Test to Treat in Pharmacy
With all of the buzz around test to treat since last week’s State of the Union address, Drug Topics asked our chief innovation officer, David Pope. PharmD, CDE for a short piece on what’s next and what test to treat matters to pharmacy.
“I’ve long been an advocate for pharmacists’ ability to evaluate and prescribe, so hearing President Biden announce a pharmacy test to treat initiative for COVID-19 during his State of the Union address was a thrill! The COVID-19 pandemic brought national attention to pharmacy and what we can do to serve our communities, and this felt like a great continuation of that narrative in the national spotlight.”
Pharmacists are ready for test to treat, but there are a few steps that need to happen before this can become a reality:
- The FDA must update emergency use authorizations (EUA’s) to allow pharmacists the authority to prescribe.
- Payers must allow pharmacists to be reimbursed for the act of prescribing through the medical benefit. A positive test doesn’t necessarily mean Paxlovid should be administered. Therefore, pharmacists need to be reimbursed for their efforts as a provider to evaluate patients based on the outlined protocols and either prescribe directly or refer the patient if more complex medical decision making is necessary. Medicare will lead the way here with reimbursement guidelines, and other payers will generally follow what Medicare does. This is significant as it will reimburse pharmacists as medical providers on the medical benefit (aka provider status).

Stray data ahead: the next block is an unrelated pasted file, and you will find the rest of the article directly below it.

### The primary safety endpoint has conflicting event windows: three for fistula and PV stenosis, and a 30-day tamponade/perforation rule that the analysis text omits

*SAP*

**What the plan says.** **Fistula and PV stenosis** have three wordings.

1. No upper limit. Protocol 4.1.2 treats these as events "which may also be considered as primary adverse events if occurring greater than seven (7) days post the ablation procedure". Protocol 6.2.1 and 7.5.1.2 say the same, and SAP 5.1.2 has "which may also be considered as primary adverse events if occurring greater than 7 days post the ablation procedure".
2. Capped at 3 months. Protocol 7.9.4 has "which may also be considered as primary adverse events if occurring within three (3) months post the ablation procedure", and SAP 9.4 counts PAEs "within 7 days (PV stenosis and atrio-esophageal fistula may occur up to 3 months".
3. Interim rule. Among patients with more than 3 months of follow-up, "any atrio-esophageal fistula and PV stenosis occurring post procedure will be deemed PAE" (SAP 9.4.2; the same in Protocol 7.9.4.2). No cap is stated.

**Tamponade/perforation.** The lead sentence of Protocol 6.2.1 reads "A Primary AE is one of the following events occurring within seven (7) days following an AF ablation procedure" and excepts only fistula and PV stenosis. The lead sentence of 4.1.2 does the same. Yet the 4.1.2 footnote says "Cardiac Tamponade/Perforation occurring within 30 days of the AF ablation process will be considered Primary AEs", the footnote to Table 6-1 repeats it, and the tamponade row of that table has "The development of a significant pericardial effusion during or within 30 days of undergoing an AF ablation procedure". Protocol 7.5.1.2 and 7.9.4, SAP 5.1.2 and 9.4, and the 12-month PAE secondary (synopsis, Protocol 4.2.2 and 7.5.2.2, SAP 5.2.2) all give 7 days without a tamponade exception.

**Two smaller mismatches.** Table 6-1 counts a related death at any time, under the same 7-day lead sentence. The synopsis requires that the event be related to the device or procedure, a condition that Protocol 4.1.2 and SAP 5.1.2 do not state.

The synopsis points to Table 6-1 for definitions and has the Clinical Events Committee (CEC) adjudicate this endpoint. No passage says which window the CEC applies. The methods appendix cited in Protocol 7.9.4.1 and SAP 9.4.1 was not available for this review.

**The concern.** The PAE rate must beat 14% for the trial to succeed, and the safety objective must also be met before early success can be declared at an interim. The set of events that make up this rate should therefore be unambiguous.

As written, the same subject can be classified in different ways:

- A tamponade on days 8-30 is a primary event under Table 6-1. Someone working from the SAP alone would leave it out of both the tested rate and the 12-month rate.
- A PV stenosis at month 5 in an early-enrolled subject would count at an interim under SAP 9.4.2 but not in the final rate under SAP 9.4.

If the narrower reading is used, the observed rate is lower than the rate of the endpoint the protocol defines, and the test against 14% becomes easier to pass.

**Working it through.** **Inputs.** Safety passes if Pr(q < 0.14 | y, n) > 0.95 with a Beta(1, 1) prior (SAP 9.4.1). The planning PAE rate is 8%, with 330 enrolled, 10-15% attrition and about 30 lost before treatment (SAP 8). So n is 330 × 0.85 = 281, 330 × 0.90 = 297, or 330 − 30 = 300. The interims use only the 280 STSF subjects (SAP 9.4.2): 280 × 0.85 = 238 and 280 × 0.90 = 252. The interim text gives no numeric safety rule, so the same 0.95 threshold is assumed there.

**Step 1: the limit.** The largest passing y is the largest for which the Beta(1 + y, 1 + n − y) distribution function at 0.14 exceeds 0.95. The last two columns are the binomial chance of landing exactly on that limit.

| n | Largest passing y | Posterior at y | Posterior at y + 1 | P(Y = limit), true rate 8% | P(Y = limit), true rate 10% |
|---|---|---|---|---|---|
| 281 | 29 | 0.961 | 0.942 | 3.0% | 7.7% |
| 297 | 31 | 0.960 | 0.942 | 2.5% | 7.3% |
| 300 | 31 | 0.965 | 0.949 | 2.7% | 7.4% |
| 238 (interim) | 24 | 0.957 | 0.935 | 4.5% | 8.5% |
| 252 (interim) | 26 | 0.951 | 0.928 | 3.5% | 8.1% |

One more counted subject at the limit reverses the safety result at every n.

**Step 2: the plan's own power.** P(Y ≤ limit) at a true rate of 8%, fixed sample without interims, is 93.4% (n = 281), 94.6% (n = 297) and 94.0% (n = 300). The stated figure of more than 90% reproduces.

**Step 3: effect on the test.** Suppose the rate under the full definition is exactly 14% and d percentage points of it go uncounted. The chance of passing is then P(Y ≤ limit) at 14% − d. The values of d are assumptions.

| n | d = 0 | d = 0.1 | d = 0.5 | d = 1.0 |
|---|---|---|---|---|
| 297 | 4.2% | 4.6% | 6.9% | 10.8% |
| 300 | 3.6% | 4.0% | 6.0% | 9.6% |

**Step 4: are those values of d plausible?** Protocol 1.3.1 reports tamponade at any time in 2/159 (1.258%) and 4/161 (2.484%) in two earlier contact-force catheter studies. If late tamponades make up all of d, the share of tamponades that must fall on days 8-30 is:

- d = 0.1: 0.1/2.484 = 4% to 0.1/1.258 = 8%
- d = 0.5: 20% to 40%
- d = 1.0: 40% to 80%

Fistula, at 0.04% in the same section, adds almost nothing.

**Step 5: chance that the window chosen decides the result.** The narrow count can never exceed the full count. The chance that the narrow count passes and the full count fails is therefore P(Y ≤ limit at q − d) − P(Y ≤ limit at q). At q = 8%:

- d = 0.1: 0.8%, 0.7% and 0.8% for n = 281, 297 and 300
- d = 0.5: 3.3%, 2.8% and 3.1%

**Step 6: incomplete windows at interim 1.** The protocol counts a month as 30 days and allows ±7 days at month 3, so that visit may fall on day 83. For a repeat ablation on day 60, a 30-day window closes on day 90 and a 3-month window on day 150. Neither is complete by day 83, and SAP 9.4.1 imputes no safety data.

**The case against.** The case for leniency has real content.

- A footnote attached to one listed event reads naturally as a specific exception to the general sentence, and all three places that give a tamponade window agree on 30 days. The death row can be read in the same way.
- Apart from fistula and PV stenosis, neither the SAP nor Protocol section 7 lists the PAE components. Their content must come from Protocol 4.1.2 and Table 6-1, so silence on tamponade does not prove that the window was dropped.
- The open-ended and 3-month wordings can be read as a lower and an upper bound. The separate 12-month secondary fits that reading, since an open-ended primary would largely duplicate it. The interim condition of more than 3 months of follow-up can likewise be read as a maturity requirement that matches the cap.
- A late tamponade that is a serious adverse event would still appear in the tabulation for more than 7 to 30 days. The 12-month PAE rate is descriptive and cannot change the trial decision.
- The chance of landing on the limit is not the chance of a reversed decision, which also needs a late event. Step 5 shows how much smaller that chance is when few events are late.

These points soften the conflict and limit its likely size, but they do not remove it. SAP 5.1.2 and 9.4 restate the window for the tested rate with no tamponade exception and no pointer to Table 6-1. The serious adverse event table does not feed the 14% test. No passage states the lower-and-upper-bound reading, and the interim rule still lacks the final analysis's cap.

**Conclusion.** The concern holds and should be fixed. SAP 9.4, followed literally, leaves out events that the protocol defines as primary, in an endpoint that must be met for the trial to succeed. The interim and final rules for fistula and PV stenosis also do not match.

- The Health Resources and Services Administration needs to allow pharmacists to submit office visit codes when there isn’t coverage elsewhere.
Read the full article on Drug Topics here.